Second, and more generally, this is another indicator of software evolution in a world of increasing reliance on software. Marc Andreeson, of Netscape fame, discusses this phenomenon in a recent column in the Wall Street Journal titled “Why Software Is Eating The World.”

So the marginalization of programming languages heralds the rise of programming environments — aka platforms. Given that our government is leading the charge to cloud computing, that is becoming the most promising programming platform of all.

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Reader Comments

Mon, Aug 13, 2012 Bryan Way

I know this is somewhat of an old post but I managed to stumble on this and it sounded interesting as I had thought similar thoughts awhile back. While not exactly what I was expecting from the title, I do agree that extendable IDEs have helped multiple languages grow rather than just one major one, but I think that real reason lies behind the fact that most programming languages, as you've said, build off of other languages. For this reason there are many programming languages and scripting languages (as some people like to seperate the two) that are similar in design, but different in concept. I can't tell you have many times I found a need to work in a different language that I had never programmed in before, and come out shortly after looking at the basics and some function referances with a full functional program or script. Ranging from BASH, Python, PHP, Perl (quite troublesome seeing how Perl is very different from "normal"languages), Java, C#, Batch, and probably more that I don't remember off the top of my head. So, in reality most programming languages are all built off each other in a "family tree" and switching from one to the other is fairly simple provided you know the inner functioning of the language at runtime, such as memory allocation. Anyway, that's it for me.

Bryan Way

Sun, Jul 22, 2012 Rene Nashville

I have an idea about creating a cloud to store data for all smart phones, but I don't which programming language to use. All I know is visual basic, html and some javascript; I hope you guys can help me out.

Wed, Sep 21, 2011 Steven

As someone that claims to be an expert (multiple books and such), you are sadly lacking on actual knowledge of what you write about in this article: "archaic language such as Objective C that lacks automatic memory management" Is... Well... Dead wrong? On many levels. Being a software engineer myself and having done lots of C++, Java, C#, various assemble languages and Objective-C, I find the sheer elegance and simplicity of Objective-C much nicer than the complexities of introduced with both C++ and Java (the most poorly thought out language I have ever used). Add to that the fact Objective C added automatic memory management years ago, and it shows just how amazingly out of date and out of touch with languages you really are.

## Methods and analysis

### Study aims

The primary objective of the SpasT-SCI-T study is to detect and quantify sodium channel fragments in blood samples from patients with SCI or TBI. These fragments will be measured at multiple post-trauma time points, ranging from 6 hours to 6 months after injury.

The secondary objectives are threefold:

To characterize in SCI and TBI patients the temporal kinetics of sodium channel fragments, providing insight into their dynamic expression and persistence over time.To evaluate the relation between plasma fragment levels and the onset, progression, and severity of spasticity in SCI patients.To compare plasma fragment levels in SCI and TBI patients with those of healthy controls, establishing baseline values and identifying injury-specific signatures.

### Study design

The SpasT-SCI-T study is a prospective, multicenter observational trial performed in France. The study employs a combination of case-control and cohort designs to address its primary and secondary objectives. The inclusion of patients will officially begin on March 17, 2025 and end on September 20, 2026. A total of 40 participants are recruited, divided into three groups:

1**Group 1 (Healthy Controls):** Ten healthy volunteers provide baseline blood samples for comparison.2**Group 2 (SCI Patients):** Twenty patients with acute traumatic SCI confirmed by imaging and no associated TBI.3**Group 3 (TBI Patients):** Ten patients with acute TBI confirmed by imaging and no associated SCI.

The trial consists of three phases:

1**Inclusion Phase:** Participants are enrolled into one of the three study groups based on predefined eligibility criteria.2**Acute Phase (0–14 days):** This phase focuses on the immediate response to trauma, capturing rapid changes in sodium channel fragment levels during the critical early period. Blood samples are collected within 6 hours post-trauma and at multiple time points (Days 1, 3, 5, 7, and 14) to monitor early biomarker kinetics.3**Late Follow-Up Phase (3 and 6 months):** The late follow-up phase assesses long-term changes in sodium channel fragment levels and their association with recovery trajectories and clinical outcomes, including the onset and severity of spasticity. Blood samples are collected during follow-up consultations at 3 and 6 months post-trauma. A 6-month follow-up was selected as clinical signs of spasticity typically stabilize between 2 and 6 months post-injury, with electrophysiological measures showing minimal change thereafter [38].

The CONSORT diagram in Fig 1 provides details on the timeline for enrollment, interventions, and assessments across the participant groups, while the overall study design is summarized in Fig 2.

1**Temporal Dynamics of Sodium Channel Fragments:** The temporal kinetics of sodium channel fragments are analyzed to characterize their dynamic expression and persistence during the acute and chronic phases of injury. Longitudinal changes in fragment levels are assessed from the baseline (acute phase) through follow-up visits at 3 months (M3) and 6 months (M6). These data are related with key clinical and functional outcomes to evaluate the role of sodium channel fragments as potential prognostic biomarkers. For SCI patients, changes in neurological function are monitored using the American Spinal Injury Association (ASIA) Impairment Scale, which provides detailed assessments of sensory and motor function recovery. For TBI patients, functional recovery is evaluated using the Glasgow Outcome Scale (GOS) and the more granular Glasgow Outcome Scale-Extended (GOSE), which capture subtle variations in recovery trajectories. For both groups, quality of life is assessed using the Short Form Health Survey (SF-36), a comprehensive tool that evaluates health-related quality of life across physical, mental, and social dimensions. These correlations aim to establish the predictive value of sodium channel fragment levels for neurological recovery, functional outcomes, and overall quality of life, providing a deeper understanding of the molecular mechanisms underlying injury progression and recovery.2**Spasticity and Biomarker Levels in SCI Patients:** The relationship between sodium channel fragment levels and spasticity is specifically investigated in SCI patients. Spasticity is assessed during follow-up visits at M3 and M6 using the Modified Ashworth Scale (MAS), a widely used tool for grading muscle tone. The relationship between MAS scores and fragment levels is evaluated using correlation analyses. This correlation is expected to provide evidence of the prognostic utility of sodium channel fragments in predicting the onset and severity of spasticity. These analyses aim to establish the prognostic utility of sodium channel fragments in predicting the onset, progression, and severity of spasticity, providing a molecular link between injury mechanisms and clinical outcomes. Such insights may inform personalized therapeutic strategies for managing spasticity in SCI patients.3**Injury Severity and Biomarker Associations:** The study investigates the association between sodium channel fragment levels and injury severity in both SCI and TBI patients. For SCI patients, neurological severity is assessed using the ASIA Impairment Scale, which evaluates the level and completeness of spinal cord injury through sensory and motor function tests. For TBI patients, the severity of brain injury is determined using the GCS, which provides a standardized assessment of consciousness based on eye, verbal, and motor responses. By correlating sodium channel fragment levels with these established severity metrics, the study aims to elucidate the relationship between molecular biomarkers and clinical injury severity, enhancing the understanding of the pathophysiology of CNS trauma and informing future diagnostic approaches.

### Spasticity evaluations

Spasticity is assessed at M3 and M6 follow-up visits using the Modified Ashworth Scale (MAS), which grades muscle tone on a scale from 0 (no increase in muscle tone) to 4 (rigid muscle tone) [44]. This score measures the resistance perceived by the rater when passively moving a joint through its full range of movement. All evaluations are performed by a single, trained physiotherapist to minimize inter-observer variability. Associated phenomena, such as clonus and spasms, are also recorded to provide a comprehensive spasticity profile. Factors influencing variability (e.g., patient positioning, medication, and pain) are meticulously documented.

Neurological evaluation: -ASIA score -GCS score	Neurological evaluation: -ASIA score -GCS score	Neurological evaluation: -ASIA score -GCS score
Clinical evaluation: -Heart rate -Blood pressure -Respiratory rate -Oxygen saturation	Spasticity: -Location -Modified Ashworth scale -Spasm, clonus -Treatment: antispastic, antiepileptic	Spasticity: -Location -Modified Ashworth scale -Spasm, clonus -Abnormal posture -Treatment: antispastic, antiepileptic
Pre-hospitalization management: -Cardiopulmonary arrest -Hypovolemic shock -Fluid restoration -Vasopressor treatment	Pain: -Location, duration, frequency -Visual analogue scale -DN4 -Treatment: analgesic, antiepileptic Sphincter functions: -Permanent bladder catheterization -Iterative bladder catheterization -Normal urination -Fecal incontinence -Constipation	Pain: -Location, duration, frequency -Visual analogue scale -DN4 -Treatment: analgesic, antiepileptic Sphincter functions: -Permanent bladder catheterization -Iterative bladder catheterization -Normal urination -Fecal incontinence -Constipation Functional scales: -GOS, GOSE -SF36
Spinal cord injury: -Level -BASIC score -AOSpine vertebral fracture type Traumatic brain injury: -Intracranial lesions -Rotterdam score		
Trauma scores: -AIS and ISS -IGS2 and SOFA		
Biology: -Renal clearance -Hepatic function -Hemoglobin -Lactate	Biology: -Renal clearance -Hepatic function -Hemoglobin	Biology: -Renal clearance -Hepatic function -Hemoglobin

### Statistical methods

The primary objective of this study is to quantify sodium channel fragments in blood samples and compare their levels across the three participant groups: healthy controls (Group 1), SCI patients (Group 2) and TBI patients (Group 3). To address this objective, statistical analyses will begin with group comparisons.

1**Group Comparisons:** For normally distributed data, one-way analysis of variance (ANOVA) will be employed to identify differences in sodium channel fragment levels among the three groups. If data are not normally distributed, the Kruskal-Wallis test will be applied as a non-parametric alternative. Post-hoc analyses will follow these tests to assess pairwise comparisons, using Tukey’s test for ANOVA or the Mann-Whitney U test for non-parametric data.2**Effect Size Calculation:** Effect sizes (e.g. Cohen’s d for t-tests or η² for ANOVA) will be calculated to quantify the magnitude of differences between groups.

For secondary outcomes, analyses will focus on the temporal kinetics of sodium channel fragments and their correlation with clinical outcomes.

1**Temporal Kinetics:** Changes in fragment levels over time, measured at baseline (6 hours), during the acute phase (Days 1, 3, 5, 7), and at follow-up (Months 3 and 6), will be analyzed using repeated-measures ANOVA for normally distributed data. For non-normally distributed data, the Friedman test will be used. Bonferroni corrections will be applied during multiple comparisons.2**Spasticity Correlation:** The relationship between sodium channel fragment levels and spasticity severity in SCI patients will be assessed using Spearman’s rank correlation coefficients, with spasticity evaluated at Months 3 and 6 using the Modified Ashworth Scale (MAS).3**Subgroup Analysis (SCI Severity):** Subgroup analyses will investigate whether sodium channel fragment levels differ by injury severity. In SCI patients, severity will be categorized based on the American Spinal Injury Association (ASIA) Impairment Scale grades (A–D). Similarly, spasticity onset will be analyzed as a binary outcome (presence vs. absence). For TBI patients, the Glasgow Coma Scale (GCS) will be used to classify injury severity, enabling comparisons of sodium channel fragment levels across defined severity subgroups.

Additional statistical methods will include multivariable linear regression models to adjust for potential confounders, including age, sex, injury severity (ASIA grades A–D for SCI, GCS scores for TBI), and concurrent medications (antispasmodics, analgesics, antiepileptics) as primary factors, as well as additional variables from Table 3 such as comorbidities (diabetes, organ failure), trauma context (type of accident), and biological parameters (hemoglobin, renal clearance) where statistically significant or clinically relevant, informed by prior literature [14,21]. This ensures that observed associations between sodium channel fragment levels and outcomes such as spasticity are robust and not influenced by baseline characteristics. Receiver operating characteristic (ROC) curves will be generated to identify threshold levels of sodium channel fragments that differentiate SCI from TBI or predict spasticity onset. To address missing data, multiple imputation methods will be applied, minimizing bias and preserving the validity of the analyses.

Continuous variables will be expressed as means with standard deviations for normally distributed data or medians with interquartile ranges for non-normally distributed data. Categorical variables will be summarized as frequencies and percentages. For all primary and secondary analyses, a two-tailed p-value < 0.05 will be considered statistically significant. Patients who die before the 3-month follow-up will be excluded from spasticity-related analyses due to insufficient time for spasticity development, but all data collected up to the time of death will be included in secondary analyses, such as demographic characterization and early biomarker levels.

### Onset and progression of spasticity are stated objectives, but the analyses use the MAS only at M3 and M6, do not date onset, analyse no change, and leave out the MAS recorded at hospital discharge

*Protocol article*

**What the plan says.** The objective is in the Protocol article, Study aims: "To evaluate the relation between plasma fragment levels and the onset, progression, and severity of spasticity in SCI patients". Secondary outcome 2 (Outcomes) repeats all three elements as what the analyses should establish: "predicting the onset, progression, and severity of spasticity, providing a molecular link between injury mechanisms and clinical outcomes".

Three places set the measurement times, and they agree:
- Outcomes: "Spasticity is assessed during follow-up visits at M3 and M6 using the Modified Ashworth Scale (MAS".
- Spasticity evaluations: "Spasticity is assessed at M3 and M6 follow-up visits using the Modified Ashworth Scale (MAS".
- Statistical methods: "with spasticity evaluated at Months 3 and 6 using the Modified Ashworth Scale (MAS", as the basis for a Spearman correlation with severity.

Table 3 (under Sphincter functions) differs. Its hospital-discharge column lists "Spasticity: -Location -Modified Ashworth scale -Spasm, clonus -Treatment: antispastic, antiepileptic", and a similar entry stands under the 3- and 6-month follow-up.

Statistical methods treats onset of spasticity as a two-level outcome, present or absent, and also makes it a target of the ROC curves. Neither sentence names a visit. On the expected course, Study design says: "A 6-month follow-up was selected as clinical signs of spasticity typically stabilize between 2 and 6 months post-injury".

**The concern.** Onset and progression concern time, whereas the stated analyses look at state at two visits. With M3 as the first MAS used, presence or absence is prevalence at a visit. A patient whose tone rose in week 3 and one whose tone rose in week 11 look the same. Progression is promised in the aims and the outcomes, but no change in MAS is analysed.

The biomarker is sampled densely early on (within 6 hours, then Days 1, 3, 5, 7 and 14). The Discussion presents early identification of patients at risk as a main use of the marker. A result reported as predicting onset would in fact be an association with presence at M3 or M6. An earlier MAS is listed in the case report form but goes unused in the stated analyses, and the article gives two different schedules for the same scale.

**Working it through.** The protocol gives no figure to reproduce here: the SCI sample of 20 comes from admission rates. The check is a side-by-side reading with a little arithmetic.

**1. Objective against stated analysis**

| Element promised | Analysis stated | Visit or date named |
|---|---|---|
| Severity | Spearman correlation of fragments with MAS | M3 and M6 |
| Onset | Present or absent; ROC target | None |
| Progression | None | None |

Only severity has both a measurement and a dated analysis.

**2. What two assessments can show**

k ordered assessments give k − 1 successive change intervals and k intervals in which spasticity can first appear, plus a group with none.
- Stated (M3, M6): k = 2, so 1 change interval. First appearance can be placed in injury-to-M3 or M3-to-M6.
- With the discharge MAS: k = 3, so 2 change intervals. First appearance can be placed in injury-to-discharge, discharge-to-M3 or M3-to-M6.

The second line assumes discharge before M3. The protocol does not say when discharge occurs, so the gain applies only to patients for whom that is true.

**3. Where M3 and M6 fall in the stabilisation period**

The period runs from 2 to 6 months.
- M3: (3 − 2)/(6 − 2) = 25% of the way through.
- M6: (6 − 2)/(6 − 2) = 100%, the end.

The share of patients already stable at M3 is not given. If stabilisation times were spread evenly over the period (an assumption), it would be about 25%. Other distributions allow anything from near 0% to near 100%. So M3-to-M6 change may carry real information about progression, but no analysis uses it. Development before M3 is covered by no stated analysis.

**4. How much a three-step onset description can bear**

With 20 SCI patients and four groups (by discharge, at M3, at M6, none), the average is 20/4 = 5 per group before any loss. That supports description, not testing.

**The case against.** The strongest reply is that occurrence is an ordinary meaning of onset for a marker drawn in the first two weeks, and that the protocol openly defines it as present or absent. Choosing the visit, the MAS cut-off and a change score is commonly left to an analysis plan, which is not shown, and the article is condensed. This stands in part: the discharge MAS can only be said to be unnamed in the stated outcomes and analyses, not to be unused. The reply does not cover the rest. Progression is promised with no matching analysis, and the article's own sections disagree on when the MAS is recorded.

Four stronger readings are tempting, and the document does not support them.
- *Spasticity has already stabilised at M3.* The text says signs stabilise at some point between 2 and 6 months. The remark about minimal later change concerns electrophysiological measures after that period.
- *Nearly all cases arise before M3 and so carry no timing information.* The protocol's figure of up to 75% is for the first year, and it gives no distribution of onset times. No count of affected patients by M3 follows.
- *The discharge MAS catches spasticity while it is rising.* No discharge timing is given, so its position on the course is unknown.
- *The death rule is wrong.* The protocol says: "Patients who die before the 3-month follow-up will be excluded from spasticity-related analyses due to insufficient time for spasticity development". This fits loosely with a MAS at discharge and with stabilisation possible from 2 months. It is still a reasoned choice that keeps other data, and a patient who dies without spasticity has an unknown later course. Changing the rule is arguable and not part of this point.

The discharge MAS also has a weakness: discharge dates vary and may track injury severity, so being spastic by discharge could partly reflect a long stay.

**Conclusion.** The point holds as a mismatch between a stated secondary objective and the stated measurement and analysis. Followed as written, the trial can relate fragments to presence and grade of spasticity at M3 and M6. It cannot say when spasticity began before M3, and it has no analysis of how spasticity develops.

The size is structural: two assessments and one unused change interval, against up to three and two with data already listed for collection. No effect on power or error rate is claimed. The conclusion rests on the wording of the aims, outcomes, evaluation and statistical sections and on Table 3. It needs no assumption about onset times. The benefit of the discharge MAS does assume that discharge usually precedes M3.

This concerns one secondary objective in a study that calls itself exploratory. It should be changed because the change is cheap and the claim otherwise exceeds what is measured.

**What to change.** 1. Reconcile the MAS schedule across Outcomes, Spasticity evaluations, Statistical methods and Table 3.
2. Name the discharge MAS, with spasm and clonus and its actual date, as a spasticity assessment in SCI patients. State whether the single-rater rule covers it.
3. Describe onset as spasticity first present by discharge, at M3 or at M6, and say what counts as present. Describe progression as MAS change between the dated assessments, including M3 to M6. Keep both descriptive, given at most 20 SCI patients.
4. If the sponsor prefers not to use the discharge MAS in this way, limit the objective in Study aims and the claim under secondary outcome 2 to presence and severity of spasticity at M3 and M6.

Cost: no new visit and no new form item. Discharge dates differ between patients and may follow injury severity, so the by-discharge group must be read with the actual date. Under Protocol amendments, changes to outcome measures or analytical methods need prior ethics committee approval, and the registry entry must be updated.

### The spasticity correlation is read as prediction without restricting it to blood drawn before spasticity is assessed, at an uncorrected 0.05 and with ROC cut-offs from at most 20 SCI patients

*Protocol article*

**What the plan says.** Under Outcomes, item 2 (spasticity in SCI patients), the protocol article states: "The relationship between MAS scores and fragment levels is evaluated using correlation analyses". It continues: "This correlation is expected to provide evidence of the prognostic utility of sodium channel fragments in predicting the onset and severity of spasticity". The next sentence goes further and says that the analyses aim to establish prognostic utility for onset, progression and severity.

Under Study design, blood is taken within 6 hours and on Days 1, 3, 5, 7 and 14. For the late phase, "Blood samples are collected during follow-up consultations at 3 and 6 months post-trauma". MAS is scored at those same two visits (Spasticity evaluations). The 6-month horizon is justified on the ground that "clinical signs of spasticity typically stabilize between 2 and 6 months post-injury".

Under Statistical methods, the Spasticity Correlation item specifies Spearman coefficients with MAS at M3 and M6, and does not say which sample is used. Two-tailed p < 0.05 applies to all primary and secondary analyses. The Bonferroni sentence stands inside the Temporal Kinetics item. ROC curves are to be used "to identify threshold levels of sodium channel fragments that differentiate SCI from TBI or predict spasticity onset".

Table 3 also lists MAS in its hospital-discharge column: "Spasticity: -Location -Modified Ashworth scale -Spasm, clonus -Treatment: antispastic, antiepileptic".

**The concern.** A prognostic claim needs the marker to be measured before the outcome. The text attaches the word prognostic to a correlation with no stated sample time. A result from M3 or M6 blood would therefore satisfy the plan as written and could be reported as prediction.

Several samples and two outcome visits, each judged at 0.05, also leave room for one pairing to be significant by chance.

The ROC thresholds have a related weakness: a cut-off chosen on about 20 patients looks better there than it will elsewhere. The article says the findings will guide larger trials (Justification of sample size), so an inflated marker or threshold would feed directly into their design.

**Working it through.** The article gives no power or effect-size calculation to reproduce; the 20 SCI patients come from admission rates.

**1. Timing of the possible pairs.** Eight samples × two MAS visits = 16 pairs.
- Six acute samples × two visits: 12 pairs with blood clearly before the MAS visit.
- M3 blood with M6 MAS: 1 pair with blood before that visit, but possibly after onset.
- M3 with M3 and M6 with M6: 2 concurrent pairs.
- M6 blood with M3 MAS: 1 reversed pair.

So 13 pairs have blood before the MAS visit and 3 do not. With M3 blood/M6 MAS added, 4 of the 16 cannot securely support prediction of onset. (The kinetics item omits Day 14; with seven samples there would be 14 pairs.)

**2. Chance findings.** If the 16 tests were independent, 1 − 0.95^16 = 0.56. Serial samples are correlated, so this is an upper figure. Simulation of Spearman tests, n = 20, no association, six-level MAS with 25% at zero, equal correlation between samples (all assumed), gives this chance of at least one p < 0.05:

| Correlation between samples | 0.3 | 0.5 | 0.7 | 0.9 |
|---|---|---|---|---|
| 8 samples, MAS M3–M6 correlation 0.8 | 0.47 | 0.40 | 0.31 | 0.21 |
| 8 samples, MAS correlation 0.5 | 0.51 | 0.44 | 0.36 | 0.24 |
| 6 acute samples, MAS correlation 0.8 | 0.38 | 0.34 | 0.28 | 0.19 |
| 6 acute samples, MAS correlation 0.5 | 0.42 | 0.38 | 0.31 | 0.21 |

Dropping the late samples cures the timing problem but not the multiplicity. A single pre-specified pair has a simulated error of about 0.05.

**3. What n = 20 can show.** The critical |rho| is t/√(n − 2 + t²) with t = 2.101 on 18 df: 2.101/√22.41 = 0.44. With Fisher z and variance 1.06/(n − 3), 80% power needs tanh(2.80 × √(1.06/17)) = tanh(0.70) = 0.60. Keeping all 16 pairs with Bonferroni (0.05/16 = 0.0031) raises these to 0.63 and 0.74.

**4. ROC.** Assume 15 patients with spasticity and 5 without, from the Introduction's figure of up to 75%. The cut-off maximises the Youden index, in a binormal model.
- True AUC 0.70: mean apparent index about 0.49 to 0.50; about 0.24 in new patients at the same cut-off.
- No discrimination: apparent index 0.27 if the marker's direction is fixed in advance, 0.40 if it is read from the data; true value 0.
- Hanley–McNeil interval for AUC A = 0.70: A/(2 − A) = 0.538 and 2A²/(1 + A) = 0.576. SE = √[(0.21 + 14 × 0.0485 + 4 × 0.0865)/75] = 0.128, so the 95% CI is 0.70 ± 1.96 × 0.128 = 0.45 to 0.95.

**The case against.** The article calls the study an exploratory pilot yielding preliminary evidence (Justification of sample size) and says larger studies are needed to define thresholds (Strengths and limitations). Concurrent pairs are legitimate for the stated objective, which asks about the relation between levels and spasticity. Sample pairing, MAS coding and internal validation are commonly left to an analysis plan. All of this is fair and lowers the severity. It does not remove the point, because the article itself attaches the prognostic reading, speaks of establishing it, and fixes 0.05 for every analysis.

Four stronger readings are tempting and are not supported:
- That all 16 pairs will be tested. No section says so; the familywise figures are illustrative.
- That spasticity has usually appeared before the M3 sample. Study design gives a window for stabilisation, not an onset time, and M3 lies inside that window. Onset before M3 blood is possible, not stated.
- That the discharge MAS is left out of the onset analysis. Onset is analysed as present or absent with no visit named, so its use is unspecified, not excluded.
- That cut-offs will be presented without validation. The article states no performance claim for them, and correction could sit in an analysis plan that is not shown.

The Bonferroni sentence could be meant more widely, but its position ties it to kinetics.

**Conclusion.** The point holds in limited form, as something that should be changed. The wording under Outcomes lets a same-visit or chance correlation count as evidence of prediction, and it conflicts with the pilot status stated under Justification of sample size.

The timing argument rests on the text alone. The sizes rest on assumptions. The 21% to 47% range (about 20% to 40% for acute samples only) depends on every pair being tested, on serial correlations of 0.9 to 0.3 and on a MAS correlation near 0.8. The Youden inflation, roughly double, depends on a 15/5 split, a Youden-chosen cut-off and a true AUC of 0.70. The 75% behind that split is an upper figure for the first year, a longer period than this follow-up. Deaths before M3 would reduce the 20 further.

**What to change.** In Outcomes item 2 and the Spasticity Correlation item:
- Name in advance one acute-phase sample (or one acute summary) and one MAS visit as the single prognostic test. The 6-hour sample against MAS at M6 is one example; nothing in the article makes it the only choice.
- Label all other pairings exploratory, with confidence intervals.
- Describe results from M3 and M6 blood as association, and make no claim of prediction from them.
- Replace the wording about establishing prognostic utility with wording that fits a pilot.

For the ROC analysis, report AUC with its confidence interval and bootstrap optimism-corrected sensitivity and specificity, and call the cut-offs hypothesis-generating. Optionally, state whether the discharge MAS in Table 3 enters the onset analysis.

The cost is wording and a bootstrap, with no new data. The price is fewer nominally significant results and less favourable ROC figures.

Wed, Sep 7, 2011

Drew Conway set out to quantitatively explore programming language popularity. Interesting results with noted limitations of the study. http://redmonk.com/sogrady/2011/09/06/dataists-anguage-rankings/

Wed, Sep 7, 2011 Dataman Las Vegas

I've always said, make it work, then Make it pretty. Given enough time and money, anything is possible in almost any language. Problem is, you never have quite enough of both. Choosing the right tool for the job makes making it work easier. Typically most of what I do is in SQL these days, so whatever puts up a UI the easiest is what gets chosen. Yes, ASP.NET, and regretably JAVA at times when MS doesn't quite have the complete VB.NET story together. I would say one thing though... When the opportunity presents and there's no choice, I have created my own languages (like a generic scripting logic engine). So, the right tool for the job.